Slow, bloated, crashing…

…iTunes is in desperate need of an overhaul… and the iTunes platform itself is derided by many as slow and prone to crashes.

If that’s all it took to require an overhaul, Microsoft Office would be on its fifth overhaul right now.

Why is it when people deride software as “slow”, “bloated”, “crashes”, etc., their complaints always come with a raft of feature requests, as if the latter don’t contribute heavily to the former?

Video of Green Day on the iPad: Everything worthwhile has already been invented

for a guy like Steve Jobs, when is enough, enough.

They sum up at the end by saying “In short, the iPad is stupid”.

I don’t care if they like the device, and their concerns on what Apple has “done” to the music industry are shared by many “old style” artists (i.e., those that started when physical media still ruled). I disagree, and think things would be much worse had Apple and others not provided a legal alternative for what was going to happen anyway, but I respect their opinion on it.

I also disagree that people are buying an iPad to figure out WTF it is. On the contrary, I believe people are buying an iPad because, once they actually use one, it’s immediately obvious what it is.

What I most take exception to is the “when is enough, enough” question. To me, there’s a massive shortsightedness in your views on technology when the crux of your argument is that somehow we’ve gone far enough with it, and apparently we can just stop now. Do these guys feel the same way about music?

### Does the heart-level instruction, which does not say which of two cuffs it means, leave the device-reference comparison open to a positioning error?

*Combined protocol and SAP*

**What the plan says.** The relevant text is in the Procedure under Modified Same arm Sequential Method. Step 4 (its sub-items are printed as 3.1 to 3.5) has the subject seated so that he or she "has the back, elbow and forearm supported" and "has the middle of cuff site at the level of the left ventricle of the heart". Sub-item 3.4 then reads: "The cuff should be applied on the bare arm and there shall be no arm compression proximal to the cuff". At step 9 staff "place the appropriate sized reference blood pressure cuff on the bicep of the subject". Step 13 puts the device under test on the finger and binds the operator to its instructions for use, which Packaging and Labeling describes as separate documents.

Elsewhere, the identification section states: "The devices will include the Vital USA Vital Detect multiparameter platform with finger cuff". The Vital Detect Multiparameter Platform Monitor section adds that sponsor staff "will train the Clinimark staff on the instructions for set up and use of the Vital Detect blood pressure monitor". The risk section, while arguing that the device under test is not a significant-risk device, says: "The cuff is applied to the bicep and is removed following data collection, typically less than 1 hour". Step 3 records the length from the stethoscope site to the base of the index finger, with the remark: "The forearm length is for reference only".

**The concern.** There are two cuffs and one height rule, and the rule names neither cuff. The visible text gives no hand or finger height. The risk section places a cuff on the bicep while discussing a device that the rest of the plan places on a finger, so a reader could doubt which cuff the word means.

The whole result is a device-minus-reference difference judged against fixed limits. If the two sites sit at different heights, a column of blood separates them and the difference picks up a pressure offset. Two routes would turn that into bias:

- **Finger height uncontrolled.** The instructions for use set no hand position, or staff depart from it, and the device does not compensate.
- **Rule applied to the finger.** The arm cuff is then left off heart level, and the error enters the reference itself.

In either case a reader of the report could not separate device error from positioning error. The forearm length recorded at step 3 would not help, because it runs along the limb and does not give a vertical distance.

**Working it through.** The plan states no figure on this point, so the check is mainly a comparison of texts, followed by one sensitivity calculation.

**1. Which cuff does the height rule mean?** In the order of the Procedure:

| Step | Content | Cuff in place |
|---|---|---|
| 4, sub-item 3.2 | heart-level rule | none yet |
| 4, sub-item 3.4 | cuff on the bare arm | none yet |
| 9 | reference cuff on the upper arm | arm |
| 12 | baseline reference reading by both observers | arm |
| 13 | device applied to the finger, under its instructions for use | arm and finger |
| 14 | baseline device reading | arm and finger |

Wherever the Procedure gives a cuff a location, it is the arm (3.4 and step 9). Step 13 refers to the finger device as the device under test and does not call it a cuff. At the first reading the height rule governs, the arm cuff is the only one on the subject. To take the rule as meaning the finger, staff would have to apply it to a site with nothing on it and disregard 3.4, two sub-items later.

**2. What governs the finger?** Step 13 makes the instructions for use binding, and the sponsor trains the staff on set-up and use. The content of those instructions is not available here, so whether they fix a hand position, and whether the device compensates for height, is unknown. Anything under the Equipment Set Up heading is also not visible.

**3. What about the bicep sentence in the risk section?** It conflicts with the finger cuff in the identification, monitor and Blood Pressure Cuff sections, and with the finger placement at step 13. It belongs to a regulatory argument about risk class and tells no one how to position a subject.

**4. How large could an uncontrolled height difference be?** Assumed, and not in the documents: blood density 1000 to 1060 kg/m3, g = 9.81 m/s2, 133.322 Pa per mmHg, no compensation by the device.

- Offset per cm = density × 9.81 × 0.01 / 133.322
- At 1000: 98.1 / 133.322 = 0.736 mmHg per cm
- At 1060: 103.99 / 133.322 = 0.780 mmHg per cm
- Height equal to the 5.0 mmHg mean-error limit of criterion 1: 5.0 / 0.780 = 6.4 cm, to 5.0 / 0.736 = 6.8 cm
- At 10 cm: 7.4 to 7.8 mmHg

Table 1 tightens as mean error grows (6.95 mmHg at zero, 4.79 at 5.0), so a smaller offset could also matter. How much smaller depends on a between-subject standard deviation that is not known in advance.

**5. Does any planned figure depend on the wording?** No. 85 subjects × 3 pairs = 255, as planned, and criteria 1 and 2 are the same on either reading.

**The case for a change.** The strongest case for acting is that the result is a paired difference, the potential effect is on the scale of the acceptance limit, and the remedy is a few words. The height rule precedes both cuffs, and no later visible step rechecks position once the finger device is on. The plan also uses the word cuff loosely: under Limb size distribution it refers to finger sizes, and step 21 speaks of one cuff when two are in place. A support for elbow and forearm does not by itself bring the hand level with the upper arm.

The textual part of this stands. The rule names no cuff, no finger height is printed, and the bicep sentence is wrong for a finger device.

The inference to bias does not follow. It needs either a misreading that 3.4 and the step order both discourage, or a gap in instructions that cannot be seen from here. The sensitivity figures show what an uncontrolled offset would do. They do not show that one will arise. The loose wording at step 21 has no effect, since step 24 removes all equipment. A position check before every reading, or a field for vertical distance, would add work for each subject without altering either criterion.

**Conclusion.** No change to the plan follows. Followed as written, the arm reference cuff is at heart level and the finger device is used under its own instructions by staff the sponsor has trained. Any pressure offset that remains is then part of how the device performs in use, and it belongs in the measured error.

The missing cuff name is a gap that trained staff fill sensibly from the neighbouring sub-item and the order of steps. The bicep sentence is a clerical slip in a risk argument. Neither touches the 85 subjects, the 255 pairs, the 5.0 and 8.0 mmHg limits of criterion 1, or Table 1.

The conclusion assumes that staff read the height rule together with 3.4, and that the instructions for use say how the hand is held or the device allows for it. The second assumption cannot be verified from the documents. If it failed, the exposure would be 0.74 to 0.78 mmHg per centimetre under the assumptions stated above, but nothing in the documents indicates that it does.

No Predictions, Just Observations on the Apple Tablet

Tomorrow is the big day, and by noon PT all will be revealed. I’m tossing my $.02 in the ring with some general observations about what Apple will announce. I’m not getting into detailed predictions — better men than I have failed miserable at guessing what Apple will do — but rather some overall comments I have after absorbing hype for the last few weeks.

The Name. I’d love Apple to avoid “tab” or “tablet” because those devices all failed. Why name after a failure? I can live with “Slate” or “iSlate”, though I’d prefer it be avoided since Apple’s competitors jumped on that bandwagon. Personally, I prefer “Canvas”, without the “i”. There’s a lot of talk about “iPad”, and while Canvas is better in my opinion I could live with that.

The OS. Yes, tomorrow we’ll see glimpses of iPhone OS (I’m convinced this thing will not run Mac OS) because they need to show the new features of the OS that allow the device to do what it does. Whether this is version 3.2 or 4.0 doesn’t matter to me. Of course it’ll multitask. No, I don’t think we’ll see a third specialized “tablet OS”. I think the iPhone OS (perhaps rebranded) will identify the hardware upon which it’s installed and act accordingly, much as Mac OS does with the multitude of Mac models now.

The Other Software. I’m sure we’ll see a new version of iTunes to support the new device. And we may see a new version of iWork if some of those apps have been modified to work with the device. I’m less certain of this one right now.

The Apps. Deal with it. There are going to be several demos of new or modified apps that show off the new device’s capabilities. If history is any guide there’ll be five or six of these, and many will consider it boring. But apps are what make any such device go, without them it’s just an exercise in hyperbole. Live bloggers will pander to their readers talking about how boring it is, but I say you shouldn’t be pro-developer when you’re courting favor, and then slam them when they’re actually showing their wares.